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Rise up with me American beloved - The Ex-Communicator

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September 14th, 2010

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11:30 am - Rise up with me American beloved
I was just talking at work about how poetry affects me. I often don't understand it at all, but I get a physical sensation, not even a very pleasant one necessarily. I think my subconscious understands it, but to my conscious mind it's just a sequence of unintelligible words. I remember picking up a copy of The Heights of Macchu Picchu by Pablo Neruda, as a teenager at a party. I was really drunk but I just couldn't believe it, and I still can't. I remember the person with me laughing because I was saying 'How long has this existed? How can this be so good?' But I didn't have a clue what it meant, and I still don't.

Here is my translation of the first part of Chapter 8

Rise up with me, American beloved
Oh, kiss with me these undiscovered rocks.
The silver torrent of the Urubamba
Drives out the pollen from its golden cup.
Everything is flying: the emptiness within the vines
The solid ground, the stony garlanding,
Above the silent canyon through the peaks.
Come, little one, between these wings
Emerging from the ground - crystal and freezing air -
Beating back, fighting the emeralds,
The savage waters at the base of snow.

Love me, love me, until the night forces
Sound from the Andean flint
Until the rosy knees of dawn
Part to reveal the blind son of the snow.

Oh Wilkamayu, oh you loom of sound
When you break your perfect line
In white spume, like a wound in snow
When your plunging tempest sings
Punishing heaven, calling the sky to wake,
What language, wrenched from the Andean foam,
Gushes into my open ears?

And here is a proper English translation of the same words, by Nathan Tarn

Come up with me, American love.
Kiss these secret stones with me.
The torrential silver of the Urubamba
makes the pollen fly to its golden cup.
The hollow of the bindweed's maze,
the petrified plant, the inflexible garland,
soar above the silence of these mountain coffers.
Come, diminutive life, between the wings
of the earth, while you, cold, crystal in the hammered air,
thrusting embattled emeralds apart,
O savage waters, fall from the hems of snow.

Love, love until the night collapses
from the singing Andes flint
down to the dawn's red knees,
come out and contemplate the snow's blind son.

O Wilkamayu of the sounding looms
when you rend your skeins of thunder
in white foam clouds of wounded snow
when your south wind falls like an avalanche
roaring and belting to arouse the sky
what language do you wake in an ear
freed but a moment from your Andean spume?

I stole 'loom of sound' because I think it's so good. What the original Spanish says is 'Oh Wilkamayu, de sonoros hilos' (of a sounding thread)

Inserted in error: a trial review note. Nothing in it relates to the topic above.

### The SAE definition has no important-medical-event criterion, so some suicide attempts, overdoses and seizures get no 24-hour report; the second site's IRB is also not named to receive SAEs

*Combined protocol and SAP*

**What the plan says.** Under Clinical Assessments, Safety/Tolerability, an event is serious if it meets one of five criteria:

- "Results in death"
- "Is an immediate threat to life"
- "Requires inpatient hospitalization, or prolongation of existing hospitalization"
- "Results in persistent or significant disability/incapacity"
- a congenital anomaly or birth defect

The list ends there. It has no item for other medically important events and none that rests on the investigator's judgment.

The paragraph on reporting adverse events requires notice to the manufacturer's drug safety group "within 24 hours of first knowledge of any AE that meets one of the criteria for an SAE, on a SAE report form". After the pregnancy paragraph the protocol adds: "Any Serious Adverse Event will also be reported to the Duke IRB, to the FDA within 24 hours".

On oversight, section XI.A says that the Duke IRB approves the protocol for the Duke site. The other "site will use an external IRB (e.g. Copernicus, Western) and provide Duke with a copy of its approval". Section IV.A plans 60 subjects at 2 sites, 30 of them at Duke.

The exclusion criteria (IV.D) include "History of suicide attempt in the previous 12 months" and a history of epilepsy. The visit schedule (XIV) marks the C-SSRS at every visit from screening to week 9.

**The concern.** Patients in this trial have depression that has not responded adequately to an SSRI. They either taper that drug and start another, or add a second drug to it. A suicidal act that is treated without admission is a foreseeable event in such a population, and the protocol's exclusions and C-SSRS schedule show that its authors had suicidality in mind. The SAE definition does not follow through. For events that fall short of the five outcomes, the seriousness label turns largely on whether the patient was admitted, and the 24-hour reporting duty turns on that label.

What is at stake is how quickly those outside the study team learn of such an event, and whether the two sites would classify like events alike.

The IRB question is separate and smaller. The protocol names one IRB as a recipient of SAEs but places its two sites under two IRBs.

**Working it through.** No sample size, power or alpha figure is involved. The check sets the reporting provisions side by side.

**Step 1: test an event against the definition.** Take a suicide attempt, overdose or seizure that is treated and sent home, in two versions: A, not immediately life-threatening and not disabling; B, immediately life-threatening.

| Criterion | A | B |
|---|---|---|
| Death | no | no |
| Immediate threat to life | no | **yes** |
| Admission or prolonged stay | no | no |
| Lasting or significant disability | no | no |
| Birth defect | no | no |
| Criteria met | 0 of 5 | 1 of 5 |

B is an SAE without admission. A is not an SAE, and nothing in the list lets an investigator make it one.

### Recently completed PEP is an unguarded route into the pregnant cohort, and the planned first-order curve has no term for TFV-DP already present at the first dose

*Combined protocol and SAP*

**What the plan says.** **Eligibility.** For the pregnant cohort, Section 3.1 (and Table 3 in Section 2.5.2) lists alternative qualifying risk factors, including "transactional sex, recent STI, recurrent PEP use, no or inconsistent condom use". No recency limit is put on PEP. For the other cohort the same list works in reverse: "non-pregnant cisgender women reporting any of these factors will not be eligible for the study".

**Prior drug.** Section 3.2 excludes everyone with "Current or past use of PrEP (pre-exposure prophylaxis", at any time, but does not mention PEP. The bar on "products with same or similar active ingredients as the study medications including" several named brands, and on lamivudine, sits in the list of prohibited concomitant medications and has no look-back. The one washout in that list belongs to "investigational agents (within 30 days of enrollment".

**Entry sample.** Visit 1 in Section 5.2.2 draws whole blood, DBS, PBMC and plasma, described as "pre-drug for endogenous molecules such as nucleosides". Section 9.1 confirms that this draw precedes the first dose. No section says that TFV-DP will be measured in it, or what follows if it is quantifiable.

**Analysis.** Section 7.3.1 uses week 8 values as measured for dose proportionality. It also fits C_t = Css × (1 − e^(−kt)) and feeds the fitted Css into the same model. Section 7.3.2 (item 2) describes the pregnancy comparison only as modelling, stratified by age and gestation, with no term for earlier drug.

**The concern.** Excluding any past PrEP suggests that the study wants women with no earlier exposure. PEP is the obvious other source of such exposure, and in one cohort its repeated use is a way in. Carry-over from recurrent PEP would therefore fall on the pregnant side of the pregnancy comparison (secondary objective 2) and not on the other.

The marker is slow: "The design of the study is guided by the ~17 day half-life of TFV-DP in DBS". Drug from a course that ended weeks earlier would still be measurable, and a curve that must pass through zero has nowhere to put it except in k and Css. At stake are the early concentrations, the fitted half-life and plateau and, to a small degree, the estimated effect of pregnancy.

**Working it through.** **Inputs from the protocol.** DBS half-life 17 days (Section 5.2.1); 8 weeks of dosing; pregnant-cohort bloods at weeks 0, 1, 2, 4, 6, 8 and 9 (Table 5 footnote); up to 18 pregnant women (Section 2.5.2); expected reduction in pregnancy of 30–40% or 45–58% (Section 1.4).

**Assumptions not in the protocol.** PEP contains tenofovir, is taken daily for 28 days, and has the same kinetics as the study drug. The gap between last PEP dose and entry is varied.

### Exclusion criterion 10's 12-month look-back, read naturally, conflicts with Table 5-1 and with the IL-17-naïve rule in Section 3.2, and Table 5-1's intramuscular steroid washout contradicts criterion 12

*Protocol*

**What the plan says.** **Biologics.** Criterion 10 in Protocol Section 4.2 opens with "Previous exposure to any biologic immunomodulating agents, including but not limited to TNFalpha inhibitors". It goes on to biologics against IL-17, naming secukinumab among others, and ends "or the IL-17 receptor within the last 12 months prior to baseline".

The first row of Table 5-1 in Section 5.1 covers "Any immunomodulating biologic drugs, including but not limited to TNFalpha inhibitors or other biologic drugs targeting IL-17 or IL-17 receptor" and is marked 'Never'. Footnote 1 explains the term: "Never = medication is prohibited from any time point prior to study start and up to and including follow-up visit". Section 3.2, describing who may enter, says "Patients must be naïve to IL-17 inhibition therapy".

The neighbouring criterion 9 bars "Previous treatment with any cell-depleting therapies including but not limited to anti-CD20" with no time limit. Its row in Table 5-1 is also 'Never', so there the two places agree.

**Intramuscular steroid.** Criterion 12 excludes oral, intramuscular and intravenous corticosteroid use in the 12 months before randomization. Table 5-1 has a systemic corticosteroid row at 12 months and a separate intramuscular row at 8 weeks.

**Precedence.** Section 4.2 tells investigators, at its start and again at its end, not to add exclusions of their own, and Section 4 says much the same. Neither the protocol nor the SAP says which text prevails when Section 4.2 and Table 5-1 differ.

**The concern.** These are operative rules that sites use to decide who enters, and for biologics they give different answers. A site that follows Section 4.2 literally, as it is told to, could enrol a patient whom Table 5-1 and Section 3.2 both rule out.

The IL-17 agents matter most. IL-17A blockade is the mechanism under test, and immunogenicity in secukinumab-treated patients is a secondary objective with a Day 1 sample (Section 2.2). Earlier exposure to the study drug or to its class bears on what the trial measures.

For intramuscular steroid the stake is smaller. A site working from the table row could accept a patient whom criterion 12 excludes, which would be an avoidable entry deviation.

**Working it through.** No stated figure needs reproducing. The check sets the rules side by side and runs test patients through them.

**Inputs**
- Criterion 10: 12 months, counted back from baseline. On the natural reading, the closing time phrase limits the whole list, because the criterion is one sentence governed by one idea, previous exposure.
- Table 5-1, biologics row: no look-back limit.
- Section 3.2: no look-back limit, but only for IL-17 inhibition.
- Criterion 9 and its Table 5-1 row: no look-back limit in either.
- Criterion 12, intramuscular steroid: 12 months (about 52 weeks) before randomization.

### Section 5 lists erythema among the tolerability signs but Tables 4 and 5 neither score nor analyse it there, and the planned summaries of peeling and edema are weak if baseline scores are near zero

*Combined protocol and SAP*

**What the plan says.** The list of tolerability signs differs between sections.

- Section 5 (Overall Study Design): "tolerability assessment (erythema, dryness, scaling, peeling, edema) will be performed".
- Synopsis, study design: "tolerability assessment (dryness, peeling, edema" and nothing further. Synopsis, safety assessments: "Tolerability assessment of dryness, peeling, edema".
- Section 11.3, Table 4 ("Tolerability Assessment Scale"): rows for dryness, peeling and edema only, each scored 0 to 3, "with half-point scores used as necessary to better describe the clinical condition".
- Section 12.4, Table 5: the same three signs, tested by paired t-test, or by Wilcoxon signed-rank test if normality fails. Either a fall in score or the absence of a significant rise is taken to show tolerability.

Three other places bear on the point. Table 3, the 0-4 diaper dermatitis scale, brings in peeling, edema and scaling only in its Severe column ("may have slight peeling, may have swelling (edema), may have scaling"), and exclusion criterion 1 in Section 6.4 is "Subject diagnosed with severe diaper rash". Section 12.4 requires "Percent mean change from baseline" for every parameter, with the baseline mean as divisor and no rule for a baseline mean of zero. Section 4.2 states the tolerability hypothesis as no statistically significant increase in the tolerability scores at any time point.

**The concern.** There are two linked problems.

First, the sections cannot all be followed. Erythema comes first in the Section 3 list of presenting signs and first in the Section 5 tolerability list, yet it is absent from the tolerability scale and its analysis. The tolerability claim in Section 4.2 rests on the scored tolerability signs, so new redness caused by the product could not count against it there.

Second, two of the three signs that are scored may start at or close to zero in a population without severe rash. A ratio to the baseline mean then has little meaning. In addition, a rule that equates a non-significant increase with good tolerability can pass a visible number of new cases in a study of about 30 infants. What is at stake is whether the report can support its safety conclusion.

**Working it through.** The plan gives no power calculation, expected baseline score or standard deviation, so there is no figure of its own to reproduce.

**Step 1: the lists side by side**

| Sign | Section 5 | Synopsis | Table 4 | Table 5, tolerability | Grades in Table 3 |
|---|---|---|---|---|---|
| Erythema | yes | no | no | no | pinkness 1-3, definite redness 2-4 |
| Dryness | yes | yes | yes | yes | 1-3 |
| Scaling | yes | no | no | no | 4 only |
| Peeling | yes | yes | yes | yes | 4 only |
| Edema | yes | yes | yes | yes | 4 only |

(6 comments | Leave a comment)


[User Picture]
Date:September 14th, 2010 02:28 pm (UTC)
That's glorious! How had I not come across that before now? The combination of weaving and river/waterfall imagery could not be more Andean.

Even though I had nominally grown up with poetry - the normal high-school gamut of Ted Hughes and Liz Lochhead - I remember feeling the same rush of exquisite rush of pleasure and surprise when a lover read me Octavio Paz poems at university.
[User Picture]
Date:September 14th, 2010 02:40 pm (UTC)
I think it's worth getting hold of. I don't read Spanish, but the sound of the words is marvellous, with the English translation so I have some idea of what it's about.
[User Picture]
Date:September 14th, 2010 02:50 pm (UTC)
I really enjoyed your translation, particularly the lines from 'Come, little one' to 'son of the snow'.

Sometimes I think that the delight in reading poetry is the act of recognition, often inexplicable, taking place in a rush of sounds and sense.
[User Picture]
Date:September 14th, 2010 03:14 pm (UTC)
Thanks kat. I feel that translating makes explicit the way we participate in making sense of the poem, or in my case kind of failing to make sense but enjoying the trip anyway
[User Picture]
Date:September 15th, 2010 03:55 am (UTC)
Spectacular poetry! I was unfamiliar with it till this moment. For what it's worth, I don't think anyone should end a translation of such glory with the word "spume," and I like your translation better.

I was glad to read your description of how poetry affects you, because it affects me that way, and I rarely ever get beyond that feeling, particularly with my favorite poems, and I've felt rather stupid being unable to go farther.
[User Picture]
Date:September 15th, 2010 08:42 am (UTC)
Thanks emerald. I am not sure whether 'ears' is better than 'spume' :-)

AE Housman said he could tell whether something was good poetry by thinking through the words as he shaved, and the hairs would all stand on end. I do not have a big hairy face, I hasten to say, but I get similar physical things, which I can observe: hairs on my forearms for example, or a lurch in my tummy. So something inside me is hearing the words, reacting, and my puny conscious mind is running along behind, trying to keep up.

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